Africa Malawi President Banda

Malawi official jailed for nine years over ‘Cashgate’ scandal

By Staff Report

Victor Sithole is the second government employee to be sent to prison as Germany funds audit of Malawi finances to discover how much cash has been lost

MDG : Malawi Corruption Government Economy : protest aagain corruption
Protesters demonstrate against the theft of huge sums of government money by civil servants, including junior staff at Capital Hill, the seat of government in Malawi.Photograph: AFP/Getty Images

Malawi has jailed a second government official over the Cashgate scandal in which more than $30m (£19m) was looted from state coffers. Victor Sithole, an accounts assistant, was found guilty of stealing more than $66,000 and last week sentenced to nine years in jail.

Treza Senzani, the principal secretary in the tourism ministry, pleaded guilty to charges of theft of $150,000 and money laundering at an earlier hearing.

More than 70 people have been arrested over the scandal, which was unearthed in September last year.

Germany this month agreed to fund a new audit of government financesto find out exactly how much money has been lost and and who is to blame. Katrin Pfeiffer, head of development cooperation at the German embassy in Malawi, said the $25m audit would cover 2009-2013.

Pfeiffer said there were suggestions that the looting actually took place over a longer period, before 2009, when the president’s brother, Bingu wa Mutharika, was in power. He died suddenly in 2012. Britain is understood to want any investigation to start from 2005 to establish the extent of corruption. The audit will be conducted by PriceWaterhouseCoopers.

The theft led international donors, which bankroll the country’s budget by up to 40%, to pull the plug on aid worth $150m last year until the government in Lilongwe cleans up the situation.

Political commentators have expressed fears that donors will suspend aid indefinitely because it could take years for the courts to complete cases that implicate several senior officials of the People’s party of former president Joyce Banda, as well as top civil servants and business people.

Billy Banda, director of the rights group Malawi Watch, said: “Malawi needs to establish a special tribunal that should speedily try the cases, otherwise it will take years to conclude the cases and donors will justify their withholding of aid.”

The aid freeze has left the government with a budget deficit of £167m. President Peter Mutharika’s attempts to persuade donors, including Britain, to restart aid have so far proved futile. Another leading rights activist, Billy Mayaya, warned that Mutharika has the “biggest political challenge in his hands to see the successful conviction of all suspects. How his government concludes Cashgate will define his political legacy.”

He accused Mutharika of failing to make significant financial management system reforms to restore donors’ confidence. “Donors are still not convinced their money will be safe in Malawi. The country needs to do more to convince donors that their money will be safe and benefit the poor.”

Mayaya added: “Without donor support, the economic outlook looks gloomy. Malawi cannot do without budget support from donors.”

Mutharika, 74, who in May won disputed elections against Banda, the country’s first female president, met the British ambassador to Malawi, Michael Nevin, last month to plead for the resumption of aid. He argued that his administration had made inroads to address concerns, such as cutting spending and reforming the public financial system.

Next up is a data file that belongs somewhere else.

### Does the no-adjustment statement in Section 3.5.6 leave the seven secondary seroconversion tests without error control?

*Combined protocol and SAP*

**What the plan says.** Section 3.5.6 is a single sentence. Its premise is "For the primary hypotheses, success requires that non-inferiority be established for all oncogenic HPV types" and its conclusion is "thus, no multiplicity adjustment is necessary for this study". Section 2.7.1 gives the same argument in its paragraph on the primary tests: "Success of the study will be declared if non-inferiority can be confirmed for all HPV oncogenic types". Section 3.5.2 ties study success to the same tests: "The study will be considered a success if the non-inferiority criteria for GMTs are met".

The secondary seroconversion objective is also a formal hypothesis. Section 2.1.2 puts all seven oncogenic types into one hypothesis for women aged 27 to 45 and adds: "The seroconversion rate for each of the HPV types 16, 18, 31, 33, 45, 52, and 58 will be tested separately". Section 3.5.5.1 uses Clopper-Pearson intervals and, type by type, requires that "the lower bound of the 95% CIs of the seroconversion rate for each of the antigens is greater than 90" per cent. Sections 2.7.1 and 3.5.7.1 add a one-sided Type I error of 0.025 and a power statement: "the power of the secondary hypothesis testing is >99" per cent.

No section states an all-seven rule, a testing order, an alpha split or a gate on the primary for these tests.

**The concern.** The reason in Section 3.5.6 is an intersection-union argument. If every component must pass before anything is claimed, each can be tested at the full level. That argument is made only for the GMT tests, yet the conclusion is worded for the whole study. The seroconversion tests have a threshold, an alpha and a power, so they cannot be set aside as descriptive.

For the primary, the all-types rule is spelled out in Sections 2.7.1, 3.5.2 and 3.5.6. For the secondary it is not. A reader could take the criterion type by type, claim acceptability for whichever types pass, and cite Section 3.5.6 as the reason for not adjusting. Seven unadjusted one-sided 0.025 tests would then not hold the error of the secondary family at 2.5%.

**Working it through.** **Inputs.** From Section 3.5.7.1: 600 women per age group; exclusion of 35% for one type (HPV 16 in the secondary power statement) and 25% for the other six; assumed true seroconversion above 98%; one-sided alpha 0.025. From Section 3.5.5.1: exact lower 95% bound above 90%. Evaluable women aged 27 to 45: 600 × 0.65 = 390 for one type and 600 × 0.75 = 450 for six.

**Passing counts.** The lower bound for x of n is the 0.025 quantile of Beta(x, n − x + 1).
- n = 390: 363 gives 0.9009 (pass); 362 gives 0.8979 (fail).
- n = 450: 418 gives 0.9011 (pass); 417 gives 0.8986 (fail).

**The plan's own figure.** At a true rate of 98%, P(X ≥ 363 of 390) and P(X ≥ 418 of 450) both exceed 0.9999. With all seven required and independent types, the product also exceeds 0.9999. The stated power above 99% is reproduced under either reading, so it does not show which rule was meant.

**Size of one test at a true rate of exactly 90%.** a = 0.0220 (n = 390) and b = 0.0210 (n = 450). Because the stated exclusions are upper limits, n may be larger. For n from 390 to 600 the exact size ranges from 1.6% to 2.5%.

The ambassador could not be swayed, however, telling Mutharika that the UK was “still monitoring financial management reforms” before it could resume budgetary support. Nevin said: “We want to move from dependence to a particular kind of relationship where both countries will be able to depend on each other in different areas such as trade.”

Nevin said that Britain has already pledged to give Malawi £100m for different programmes this year, adding that the money will not be channelled through the central government, “but through other projects outside the budget”. Britain procures drugs for the country and directly transports them to clinics and hospitals nationwide via district assemblies.

Another British official, Mark Lowcock, permanent secretary in the Department for International Development, was blunter during a visit in September. “What we have said is that Cashgate is a big problem and a basic problem for the people of Malawi and the taxpayers whose money was stolen,” the senior diplomat told the Weekend Nation newspaper.

“Until those problems are fixed, it will perhaps not be the most appropriate thing for donors to put more money into a leaking bucket,” he said.

The country’s three-year extended credit facility programme with the International Monetary Fund (IMF), which ends next year, has also been affected by the scandal. Malawi did not receive a $20m credit facility from the IMF in June, as part of the $156m loan package to help refloat the agriculture-based economy.

The Banda government claims that loopholes in the payment system introduced a year after Bingu came into power were to blame for the looting of public funds.

Banda, who has turned to lecturing abroad since she lost power, told an audience in the Netherlands this month that when she was alerted by an EU official about the theft, she knew she had no choice but to start fighting against corruption.

Banda, a long-time favourite of the west, said that by tackling graft she was putting her political career on the line. She has denied any involvement in the scandal, although her People’s party is accused of siphoning off state funds to bankroll its election campaign.

The Guardian

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